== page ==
Nr 4-5   2010

The Demise of RMA

With little fanfare, the concept known as Revolution in Military Affairs, or RMA, finally left the stage in early August. As part of an effort to save $100bn over five years by reducing administrative costs and the number of consultants, and eliminating redundant organizations, Secretary Gates of the US DoD proposed that several organizations dealing with networks and information be closed. One such organization, with which Sweden has had extensive interaction, is the Networks and Information Integration Office, including the Department of Defense Chief Information Officer, within the Office of the Assistant Secretary of Defense. The savings will go into the budget for operations, and the proposal seems likely to pass smoothly through Congress.

The RMA concept, originally developed by the Soviet Union in the 1970s (see, for instance, A. A. Gretchko, The Armed Forces of the Soviet State (in Russian), 1975), was based on the idea that full situational awareness through extensive networking and information superiority could somehow reduce requirements on protection and firepower.  Major programs based on the RMA concept were launched in several countries, e.g. the Future Combat System (FCS) in the US, the Future Rapid Effects System (FRES) in the UK, and the Ledsyst program in Sweden.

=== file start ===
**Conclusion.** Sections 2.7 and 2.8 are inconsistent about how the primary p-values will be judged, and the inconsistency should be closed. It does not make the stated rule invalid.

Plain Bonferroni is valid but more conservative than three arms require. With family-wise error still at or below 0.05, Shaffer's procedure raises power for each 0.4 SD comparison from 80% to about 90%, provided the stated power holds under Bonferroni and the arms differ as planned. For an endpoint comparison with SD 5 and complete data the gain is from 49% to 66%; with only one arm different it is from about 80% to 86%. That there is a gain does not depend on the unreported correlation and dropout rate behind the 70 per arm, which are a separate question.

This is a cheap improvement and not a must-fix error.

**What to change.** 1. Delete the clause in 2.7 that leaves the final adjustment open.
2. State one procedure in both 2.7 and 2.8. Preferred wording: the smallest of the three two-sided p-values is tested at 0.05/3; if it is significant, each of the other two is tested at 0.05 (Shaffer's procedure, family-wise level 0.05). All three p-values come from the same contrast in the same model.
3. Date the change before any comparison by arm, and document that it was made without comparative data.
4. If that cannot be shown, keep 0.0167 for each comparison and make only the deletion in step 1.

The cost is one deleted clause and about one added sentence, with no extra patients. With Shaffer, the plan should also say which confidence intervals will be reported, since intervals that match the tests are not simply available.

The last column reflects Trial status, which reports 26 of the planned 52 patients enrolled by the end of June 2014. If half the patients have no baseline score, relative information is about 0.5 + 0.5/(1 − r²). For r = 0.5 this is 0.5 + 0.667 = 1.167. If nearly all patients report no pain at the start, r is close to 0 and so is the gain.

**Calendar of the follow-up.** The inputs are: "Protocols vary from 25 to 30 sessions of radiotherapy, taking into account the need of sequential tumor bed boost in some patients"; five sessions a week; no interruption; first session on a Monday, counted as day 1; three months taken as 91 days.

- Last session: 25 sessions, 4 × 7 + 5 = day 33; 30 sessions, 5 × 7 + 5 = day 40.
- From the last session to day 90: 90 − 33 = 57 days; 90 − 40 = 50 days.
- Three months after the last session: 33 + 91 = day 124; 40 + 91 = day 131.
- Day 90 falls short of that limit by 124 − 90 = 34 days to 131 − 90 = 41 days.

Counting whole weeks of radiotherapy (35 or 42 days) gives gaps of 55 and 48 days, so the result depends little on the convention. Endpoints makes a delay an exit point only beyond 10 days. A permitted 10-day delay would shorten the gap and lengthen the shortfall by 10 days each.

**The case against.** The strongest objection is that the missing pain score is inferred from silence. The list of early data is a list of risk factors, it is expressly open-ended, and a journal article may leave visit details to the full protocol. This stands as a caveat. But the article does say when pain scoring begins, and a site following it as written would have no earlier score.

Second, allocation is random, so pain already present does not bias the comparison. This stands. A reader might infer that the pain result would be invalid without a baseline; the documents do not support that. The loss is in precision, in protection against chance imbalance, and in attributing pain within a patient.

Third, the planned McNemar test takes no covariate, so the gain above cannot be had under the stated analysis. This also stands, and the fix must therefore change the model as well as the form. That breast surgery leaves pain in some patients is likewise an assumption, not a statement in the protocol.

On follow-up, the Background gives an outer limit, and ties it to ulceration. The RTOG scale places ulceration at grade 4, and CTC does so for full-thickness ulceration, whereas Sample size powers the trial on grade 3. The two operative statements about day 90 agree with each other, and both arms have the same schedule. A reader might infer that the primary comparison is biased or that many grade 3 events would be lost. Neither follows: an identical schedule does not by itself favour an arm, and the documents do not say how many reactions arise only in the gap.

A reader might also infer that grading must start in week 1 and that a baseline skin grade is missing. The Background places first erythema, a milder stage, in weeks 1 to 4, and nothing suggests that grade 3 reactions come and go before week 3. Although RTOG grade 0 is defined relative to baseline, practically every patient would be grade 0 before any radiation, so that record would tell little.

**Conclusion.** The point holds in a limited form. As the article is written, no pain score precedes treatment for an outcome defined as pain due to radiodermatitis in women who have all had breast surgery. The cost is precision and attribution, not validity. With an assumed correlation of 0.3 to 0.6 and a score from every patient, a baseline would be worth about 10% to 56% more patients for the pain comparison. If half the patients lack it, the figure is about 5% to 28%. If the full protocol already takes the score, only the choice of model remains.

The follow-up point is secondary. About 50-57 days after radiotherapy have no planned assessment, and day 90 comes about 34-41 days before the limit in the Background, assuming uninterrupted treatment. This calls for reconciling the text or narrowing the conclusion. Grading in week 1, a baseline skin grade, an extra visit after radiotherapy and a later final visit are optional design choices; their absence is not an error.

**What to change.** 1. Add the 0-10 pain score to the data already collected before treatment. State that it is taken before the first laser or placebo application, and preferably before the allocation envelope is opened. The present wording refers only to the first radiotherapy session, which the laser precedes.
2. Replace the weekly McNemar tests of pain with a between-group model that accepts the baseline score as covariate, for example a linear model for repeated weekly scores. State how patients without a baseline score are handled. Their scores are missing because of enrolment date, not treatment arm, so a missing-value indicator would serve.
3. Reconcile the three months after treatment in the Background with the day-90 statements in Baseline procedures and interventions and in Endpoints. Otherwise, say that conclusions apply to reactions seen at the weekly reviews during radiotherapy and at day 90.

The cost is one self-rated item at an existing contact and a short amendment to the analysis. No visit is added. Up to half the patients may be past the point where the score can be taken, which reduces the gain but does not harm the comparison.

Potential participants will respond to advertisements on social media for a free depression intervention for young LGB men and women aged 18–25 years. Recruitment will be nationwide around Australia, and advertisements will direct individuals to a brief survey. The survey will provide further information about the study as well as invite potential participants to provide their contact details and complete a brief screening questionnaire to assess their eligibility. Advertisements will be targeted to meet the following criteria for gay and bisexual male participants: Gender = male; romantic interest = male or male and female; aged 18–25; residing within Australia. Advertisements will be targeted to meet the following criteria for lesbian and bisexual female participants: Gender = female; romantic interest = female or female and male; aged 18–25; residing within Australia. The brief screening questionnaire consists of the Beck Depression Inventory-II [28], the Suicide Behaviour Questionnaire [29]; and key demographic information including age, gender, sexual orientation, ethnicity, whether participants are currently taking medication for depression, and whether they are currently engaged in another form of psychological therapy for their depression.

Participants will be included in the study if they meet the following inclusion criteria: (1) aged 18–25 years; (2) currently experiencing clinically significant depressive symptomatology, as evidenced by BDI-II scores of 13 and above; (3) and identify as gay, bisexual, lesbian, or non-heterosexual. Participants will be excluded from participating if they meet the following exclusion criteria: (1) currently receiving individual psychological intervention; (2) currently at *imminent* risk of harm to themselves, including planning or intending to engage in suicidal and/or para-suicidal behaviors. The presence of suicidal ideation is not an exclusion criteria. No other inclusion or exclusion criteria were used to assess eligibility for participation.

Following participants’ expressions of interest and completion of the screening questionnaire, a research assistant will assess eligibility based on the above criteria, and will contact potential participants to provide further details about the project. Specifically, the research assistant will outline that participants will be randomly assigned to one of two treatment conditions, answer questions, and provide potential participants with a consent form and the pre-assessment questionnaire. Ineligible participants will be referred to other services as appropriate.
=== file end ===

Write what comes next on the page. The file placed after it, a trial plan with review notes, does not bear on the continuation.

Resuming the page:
These programs all ran into problems for at least three reasons. Events in Iraq and Afghanistan showed that heavily armored vehicles still were vitally important, in particular in urban environments. The programs cut across all the services, aiming for jointness and interoperability, and thus faced resistance from service-specific programs. Finally, several of the programs, all of which were hugely software-intensive (95 million lines of the code in the case of the FCS program) generated severe cost overruns.

Requirements on interoperability and jointness will obviously remain, but are likely to be increasingly handled by interaction among the services, and less through some superior, coordinating body.

Gunnar Hult

Chairman, Swedish Military Technology Association